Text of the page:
Two sides of currency

There was more news yesterday. The article that gave me the previous view has been updated with a new one (at At the foundation of it is the view of Hanif Qadir, CEO of the Active Change Foundation. I disagree with him on a few levels. Now before I begin, we need to look at his ‘resume’, this is important in this case. As such we see: “Hanif once joined Al Qaeda members in Afghanistan, but was deterred by the crimes he saw being committed against civilians and turned his back on them. Upon his return to the UK, he vowed to safeguard young men and women from similar experiences, losing their lives and harming their communities. Having a unique understanding and hard-won experience of the modus operandi of Al Qaeda / ISIS inspired groups and individuals, he is now recognized as arguably the best violent extremist and de-radicalization expert in Europe“, the important part is that he knows the game, he knows what is at stake, yet I still disagree.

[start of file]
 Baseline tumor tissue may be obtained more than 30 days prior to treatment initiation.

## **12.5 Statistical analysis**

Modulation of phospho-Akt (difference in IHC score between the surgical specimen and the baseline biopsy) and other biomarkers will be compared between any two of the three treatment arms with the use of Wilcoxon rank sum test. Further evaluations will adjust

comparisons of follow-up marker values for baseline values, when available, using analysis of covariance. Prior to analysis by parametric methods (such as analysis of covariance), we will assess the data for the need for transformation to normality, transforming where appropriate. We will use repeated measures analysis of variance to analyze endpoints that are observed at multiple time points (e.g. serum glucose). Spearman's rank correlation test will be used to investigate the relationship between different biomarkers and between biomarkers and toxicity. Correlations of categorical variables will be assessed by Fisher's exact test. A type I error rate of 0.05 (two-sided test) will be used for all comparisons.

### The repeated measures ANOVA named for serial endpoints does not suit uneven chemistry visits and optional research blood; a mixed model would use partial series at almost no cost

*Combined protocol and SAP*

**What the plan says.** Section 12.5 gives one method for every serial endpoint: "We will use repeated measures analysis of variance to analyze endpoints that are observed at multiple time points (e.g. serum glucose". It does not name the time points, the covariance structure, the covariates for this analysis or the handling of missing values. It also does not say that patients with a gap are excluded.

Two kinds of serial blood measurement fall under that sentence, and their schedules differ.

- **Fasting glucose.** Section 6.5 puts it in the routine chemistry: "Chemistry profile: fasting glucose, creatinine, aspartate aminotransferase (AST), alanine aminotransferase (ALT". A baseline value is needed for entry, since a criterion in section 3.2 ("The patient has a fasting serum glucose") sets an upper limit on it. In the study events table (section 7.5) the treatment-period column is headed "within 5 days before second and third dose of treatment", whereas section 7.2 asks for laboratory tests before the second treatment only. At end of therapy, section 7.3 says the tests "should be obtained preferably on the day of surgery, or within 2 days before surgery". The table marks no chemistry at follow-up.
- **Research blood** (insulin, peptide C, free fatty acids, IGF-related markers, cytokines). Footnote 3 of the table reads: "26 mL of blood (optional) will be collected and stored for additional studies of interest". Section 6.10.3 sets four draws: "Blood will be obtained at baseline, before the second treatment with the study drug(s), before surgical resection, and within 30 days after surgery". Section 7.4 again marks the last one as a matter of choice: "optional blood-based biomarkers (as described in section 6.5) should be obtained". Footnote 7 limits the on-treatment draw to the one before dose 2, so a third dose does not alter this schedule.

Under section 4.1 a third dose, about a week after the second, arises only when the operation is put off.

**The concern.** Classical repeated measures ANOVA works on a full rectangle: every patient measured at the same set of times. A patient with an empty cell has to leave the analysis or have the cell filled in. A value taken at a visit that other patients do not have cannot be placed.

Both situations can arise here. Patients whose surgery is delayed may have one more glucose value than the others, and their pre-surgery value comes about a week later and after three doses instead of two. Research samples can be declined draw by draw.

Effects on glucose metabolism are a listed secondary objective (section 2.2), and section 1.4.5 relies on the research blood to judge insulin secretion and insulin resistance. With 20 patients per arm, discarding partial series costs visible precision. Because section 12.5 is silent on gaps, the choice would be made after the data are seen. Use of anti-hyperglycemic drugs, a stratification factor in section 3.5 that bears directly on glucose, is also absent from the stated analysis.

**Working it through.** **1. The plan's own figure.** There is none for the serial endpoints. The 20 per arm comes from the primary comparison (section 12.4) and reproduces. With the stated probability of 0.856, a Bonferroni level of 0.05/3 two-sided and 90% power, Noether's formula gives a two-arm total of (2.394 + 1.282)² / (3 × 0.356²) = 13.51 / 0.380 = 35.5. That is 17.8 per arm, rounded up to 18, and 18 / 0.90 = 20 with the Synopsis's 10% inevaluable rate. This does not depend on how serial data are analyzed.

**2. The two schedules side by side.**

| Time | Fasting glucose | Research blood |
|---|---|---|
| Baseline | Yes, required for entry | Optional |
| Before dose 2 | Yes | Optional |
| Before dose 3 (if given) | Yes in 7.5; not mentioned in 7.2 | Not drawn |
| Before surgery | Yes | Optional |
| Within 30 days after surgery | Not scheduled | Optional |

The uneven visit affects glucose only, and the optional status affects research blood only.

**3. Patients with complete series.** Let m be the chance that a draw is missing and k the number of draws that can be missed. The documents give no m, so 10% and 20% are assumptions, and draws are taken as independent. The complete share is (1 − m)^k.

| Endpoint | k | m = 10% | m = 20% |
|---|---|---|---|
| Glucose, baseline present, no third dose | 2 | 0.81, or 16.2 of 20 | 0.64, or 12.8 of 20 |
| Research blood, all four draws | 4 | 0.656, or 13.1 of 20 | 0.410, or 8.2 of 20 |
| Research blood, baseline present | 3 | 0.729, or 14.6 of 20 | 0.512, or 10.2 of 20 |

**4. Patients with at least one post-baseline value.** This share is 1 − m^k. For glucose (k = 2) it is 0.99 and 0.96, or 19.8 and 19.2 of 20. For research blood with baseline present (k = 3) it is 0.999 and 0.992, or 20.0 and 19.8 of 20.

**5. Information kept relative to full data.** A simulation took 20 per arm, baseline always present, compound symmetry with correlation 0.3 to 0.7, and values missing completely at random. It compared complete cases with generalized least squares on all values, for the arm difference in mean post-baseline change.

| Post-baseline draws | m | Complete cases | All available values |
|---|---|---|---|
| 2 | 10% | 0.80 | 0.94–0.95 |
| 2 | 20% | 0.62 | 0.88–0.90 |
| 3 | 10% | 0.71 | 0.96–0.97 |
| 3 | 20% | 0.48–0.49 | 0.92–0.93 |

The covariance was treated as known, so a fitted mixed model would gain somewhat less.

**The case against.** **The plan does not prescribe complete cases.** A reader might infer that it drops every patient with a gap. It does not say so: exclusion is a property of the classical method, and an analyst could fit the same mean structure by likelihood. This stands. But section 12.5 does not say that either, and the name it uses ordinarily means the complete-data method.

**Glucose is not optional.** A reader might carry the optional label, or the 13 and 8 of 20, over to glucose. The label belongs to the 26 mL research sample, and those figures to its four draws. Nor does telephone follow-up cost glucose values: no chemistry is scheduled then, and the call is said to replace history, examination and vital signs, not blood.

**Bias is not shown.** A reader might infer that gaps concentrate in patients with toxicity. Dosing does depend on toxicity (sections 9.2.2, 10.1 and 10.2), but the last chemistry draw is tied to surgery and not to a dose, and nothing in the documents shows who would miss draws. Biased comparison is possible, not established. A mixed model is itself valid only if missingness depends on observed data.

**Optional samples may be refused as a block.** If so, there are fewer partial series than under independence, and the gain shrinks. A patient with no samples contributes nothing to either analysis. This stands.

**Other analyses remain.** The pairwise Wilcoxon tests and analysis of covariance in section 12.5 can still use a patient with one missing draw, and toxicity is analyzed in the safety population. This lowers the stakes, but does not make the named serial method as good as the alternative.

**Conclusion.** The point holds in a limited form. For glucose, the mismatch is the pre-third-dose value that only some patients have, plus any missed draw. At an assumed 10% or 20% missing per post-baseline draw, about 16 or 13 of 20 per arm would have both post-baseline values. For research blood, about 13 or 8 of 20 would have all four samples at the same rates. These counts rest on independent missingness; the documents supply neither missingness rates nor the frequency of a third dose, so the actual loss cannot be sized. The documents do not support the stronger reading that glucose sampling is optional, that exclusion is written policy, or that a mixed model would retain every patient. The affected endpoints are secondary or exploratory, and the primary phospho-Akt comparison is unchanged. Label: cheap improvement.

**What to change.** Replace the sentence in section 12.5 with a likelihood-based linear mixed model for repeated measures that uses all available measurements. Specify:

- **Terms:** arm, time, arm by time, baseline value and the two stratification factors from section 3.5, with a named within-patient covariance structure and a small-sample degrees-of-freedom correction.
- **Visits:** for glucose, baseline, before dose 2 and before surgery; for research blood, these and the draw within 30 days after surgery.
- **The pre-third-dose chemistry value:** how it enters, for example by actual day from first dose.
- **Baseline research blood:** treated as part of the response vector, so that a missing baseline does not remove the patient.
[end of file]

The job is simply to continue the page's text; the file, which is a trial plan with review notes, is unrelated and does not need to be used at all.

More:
When we see: “Hanif Qadir said Sajid Javid’s reaction to the teenager’s predicament fed the narrative of Isis. On Friday Javid said he “would not hesitate” to prevent the return of UK Isis recruits, an approach at odds with Begum’s family in Bethnal Green, east London, who want the 19-year-old to return home “as a matter of urgency”“, I am with Javid on this. In addition there is: “Javid is fuelling the [Isis] narrative and giving wind to the sails of other extremists. If we continue with this trajectory we’ll be sowing the narrative for them to reap and use against us“, it is a fair enough view to have, but that is the setting when all was ‘well’ with ISIS, ISIL, Al Qaeda and such. This is no longer the case. They are not defeated, that much is certain, yet the world is very aware on how desperate they have become. The next part we see is: “If the government doesn’t change their approach to this, we potentially have a second wave of Isis coming, the connecting up and reloading of Isis, fence-sitters who are more sympathetic to another kind of narrative” and finally we get: “Baroness Sal Brinton, president of the Lib Dems, who described Begum’s radicalisation as a form of grooming. “We know that in that particular school three girls went [to join Islamic State], but probably more were approached. Surely our child protection laws have to kick in. As she returns we should look at what happens, as she was 15, and what happened out there“. I think that the cure is much simpler. It is called targeted killing, it is a simple path; if Shamima Begum wants back she has to earn this. As the Baroness points out (a little clumsy) we understand that there was grooming, we know that there was a stage, the fact that 15 year old girls got to fly to Turkey, had access to her passport, got to travel via smugglers, into Syria implies that they have optional intelligence value. It is the price for life, plain and simple. The message needs to be clear and without any level of reservation. Those who embrace terrorism will be hunted down and put to death. The European governments have a clear responsibility to its citizens. And here we see a clear field where we do not negotiate with terrorists. There cannot be a stage of some level of ‘biased’ mercy. People like Shamima Begum will optionally open options for ISIS and become the second wave. It is almost damned if they do and damned if they don’t, in this case the setting of not allowing them back, or merely long term imprisoned might be the safest route in all this.